LW = 'linewidth'; lw = 1.6; FS = 'fontsize'; fs = 14; MS = 'markersize'; ms = 20;
Bivariate rootfinding
Here we explore a new algorithm in Chebfun2 by Nakatsukasa, Noferini, and Townsend for computing the solutions to bivariate rootfinding problems,
$$ f(x,y) = g(x,y) = 0, \quad (x,y)\in [1,1]\times[1,1], $$
where $f$ and $g$ are represented by chebfun2 objects. Numerically, this problem can be solved by many different methods such as the homotopy continuation method [3], the twoparameter eigenvalue method [1], the resultant method [2], and Marching Squares [4,5]. More information on existing numerical methods for bivariate rootfinding can be found in [2].
Univariate rootfinding is one of the most important capabilities of 1D Chebfun and one expects that bivariate rootfinding will become equally crucial for Chebfun2. Early versions of Chebfun2 used a contouring algorithm based on Marching Squares [5], which is adequate for many examples, but not completely robust (see below). As of today, the new Chebfun2 employs a resultant method based on Bezout matrices, regularisation, and 2D subdivision [2]. We have found this approach to be numerically robust, and surprisingly efficient for high degree examples. In this Example we will play with the Chebfun2 command roots
, but for details of the new algorithm we refer the reader to [2].
Optional arguments and defaults
The new Chebfun2 roots
command allows for a third argument to supply a user preferred method. The syntax roots(f,g,'resultant')
and roots(f,g,'marchingsquares')
employ the new resultant based algorithm and the old Marching Squares approach, respectively. For example
f = chebfun2(@(x,y) cos(7*x.^2.*y + y)); g = chebfun2(@(x,y) cos(7*x.*y)); r = roots(f,g,'resultant'); % r = roots(f,g,'marchingsquares'); % uncomment to use Marching Squares plot(roots(f), 'r', LW, lw), hold on plot(roots(g), 'b', LW, lw) plot(r(:,1), r(:,2), 'k.', MS, ms) axis equal, hold off
By default the new Chebfun2 roots
command employs the resultant method if the degrees of $f$ and $g$ are less than 200 and Marching Squares otherwise. However, we always treat the computed zeros from Marching Squares with suspicion.
Here are a few examples:
Example 1: Travelling waves
Here we take an example so the zero contours of $f$ and $g$ look like orthogonally travelling waves.
w = 10; f = chebfun2(@(x,y) sin(w*xy/w) + y); g = chebfun2(@(x,y) cos(w*yx/w)  x); tic, r = roots(f, g, 'resultant'); toc plot(roots(f), 'r', LW, lw), hold on plot(roots(g), 'b', LW, lw) plot(r(:,1), r(:,2), 'k.', MS, ms) axis([1,1,1,1]), axis equal, hold off
Elapsed time is 5.215098 seconds.
The new algorithm based on the resultant method does not compute the zero contours of $f$ and $g$, but we display them throughout this Example to visualise the computed solutions.
Example 2: Coordinate alignment
Traditionally, resultant methods have numerical difficulties when many solutions are aligned along a coordinate direction, and some implementations use a change of variables to prevent any solutions aligning in this way. In [2] a careful casebycase study is provided to show that these numerical difficulties are not inherent to a resultant method. For example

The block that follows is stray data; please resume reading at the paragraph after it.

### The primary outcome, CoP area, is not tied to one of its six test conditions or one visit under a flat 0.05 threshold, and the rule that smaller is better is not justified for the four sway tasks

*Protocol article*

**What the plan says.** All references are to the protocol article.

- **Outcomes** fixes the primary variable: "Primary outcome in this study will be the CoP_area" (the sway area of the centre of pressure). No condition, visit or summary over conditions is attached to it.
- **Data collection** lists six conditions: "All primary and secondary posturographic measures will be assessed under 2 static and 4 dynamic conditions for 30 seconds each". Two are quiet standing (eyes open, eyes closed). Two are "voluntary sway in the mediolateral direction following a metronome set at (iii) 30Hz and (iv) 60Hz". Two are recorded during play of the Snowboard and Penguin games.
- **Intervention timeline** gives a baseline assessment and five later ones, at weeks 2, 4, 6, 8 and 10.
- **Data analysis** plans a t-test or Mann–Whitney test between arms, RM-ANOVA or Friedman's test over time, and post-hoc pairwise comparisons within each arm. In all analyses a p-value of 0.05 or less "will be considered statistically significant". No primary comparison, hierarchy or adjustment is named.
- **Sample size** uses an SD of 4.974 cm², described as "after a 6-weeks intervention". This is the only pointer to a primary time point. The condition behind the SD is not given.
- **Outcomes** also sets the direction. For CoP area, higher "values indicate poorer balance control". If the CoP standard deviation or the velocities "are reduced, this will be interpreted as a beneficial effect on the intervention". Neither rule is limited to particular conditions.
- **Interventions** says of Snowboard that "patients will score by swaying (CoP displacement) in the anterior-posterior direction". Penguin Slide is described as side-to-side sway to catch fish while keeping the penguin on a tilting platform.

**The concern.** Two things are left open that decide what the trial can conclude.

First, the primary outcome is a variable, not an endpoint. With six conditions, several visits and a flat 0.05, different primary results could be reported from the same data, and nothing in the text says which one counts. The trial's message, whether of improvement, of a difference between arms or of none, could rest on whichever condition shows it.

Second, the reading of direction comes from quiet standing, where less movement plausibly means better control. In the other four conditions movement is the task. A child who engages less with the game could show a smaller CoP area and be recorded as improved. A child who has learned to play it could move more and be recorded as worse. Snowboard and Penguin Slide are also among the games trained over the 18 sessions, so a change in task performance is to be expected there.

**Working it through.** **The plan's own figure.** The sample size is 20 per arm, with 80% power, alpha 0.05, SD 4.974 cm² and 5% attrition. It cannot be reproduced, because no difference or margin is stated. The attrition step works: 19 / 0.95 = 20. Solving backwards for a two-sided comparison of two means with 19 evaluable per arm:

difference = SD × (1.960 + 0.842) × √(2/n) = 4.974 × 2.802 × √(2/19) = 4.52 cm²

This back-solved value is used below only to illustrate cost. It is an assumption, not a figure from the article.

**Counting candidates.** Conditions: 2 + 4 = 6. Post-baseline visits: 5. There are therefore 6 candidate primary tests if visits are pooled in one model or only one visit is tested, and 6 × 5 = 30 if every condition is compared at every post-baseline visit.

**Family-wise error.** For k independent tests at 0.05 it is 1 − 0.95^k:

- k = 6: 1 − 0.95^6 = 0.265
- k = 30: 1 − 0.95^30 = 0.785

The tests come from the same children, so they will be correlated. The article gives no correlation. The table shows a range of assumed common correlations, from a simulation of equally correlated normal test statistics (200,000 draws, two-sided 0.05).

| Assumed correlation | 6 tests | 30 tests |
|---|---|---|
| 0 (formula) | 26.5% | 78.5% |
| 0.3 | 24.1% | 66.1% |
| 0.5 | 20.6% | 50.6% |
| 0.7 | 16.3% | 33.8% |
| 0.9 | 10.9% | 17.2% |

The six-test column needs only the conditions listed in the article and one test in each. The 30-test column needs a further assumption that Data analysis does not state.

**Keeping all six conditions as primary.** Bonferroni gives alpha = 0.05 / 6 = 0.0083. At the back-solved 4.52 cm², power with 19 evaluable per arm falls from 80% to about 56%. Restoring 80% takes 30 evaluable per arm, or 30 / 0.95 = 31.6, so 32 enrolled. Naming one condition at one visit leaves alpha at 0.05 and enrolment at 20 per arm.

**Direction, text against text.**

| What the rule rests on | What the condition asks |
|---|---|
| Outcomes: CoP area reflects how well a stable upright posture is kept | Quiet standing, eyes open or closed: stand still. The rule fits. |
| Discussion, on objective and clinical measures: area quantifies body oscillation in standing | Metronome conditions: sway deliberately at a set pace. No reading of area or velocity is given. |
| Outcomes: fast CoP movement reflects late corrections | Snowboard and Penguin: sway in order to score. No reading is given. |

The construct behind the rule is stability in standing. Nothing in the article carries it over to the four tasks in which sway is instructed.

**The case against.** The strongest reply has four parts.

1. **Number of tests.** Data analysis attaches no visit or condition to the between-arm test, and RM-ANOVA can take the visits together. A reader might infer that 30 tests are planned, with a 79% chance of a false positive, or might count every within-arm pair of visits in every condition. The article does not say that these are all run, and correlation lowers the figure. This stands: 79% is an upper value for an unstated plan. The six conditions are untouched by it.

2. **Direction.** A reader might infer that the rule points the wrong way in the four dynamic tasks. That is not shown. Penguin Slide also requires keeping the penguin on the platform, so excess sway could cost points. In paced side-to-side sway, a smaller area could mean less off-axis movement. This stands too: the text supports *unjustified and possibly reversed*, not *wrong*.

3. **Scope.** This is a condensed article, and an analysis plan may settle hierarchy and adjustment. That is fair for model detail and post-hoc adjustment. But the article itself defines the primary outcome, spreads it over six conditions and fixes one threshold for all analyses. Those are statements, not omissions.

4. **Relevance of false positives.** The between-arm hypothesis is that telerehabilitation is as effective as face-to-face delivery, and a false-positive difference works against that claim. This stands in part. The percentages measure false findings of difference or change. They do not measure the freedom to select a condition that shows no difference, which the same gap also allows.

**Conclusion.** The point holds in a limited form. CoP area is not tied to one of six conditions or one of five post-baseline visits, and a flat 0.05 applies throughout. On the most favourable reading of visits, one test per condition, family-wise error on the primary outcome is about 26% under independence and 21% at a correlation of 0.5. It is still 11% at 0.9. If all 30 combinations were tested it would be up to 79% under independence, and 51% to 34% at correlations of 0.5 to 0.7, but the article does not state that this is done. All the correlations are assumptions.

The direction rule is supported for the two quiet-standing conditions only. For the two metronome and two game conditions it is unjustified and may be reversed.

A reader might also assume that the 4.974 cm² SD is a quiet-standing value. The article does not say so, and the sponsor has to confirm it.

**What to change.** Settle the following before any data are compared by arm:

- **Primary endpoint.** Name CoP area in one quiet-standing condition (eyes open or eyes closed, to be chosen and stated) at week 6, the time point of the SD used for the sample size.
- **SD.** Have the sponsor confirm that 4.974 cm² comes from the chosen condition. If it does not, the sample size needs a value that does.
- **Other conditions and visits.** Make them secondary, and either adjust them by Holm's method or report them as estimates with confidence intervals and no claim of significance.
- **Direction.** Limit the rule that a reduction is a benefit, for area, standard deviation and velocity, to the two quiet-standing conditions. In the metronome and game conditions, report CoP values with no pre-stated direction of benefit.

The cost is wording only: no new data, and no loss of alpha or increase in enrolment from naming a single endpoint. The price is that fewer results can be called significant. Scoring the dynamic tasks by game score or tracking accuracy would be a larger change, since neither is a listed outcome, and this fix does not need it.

f = chebfun2(@(x,y) cos(7*acos(x)).*cos(7*acos(y)).*cos(x.*y)); g = chebfun2(@(x,y) cos(10*acos(x)).*cos(10*acos(y)).*cos(x.^2.*y)); tic, r = roots(f, g, 'resultant'); toc plot(roots(f), 'r', LW, lw), hold on plot(roots(g), 'b', LW, lw) plot(r(:,1), r(:,2), 'k.', MS, ms) axis([1,1,1,1]), axis equal, hold off
Elapsed time is 21.658445 seconds.
The diagram above shows that we have found all the solutions, and we can get a rough idea of the error in the computed solutions by computing the residual:
max( norm(f(r(:,1),r(:,2))), norm(g(r(:,1),r(:,2))))
ans = 2.401879271697013e13
For this example the exact solutions can be derived and the computed solutions checked to be very accurate.
Example 3: Autonomous system
Here we repeat an example from [4]:
rect = [3.45 3.45 4 3]; f = chebfun2(@(x,y) 2*y.*cos(y.^2).*cos(2*x)  cos(y), rect); g = chebfun2(@(x,y) 2*sin(y.^2).*sin(2*x)  sin(x),rect); tic, r = roots(f, g, 'resultant'); toc plot(roots(f), 'r', LW, lw), hold on plot(roots(g), 'b', LW, lw) plot(r(:,1), r(:,2), 'k.', MS, ms) axis(rect), axis equal, hold off
Elapsed time is 11.796869 seconds.
Failure of Marching Squares
It is easy to derive a rootfinding problem that causes Marching Squares to fail. For instance, here is a problem where the two solutions are missed:
d = [.2 .2 1 1]; f = chebfun2(@(x,y) (y  5*x).*(y + 5*x), d); g = chebfun2(@(x,y) 0.01*y  x + .0001, d); r = roots(f, g, 'ms') plot(roots(f), 'r', LW, lw), hold on plot(roots(g), 'b', LW, lw), axis(d); title('Marching Squares misses a solution',FS,fs)
r = []
We can compute the correct solutions by using the resultant method:
r = roots(f, g, 'resultant'); plot(roots(f), 'r', LW, lw), hold on plot(roots(g), 'b', LW, lw) plot(r(:,1), r(:,2), 'k.', MS, ms), axis(d) title('Resultant method finds the solution',FS,fs)
References

P. A. Browne, Numerical methods for twoparameter eigenvalue problems, PhD. Thesis, University of Bath, 2008.

Y. Nakatsukasa, V. Noferini, and A. Townsend, Computing the common zeros of two bivariate functions via Bezout resultants, Numerische Mathematik, to appear.

A. J. Sommese and C. W. Wampler, The Numerical Solution of Systems of Polynomials Arising in Engineering and Science, World Scientific, 2005.

Chebfun Example roots/MarchingSquares

A. Townsend and L. N. Trefethen, An extension of Chebfun to two dimensions, SIAM Journal on Scientific Computing, 35 (2013), C495C518.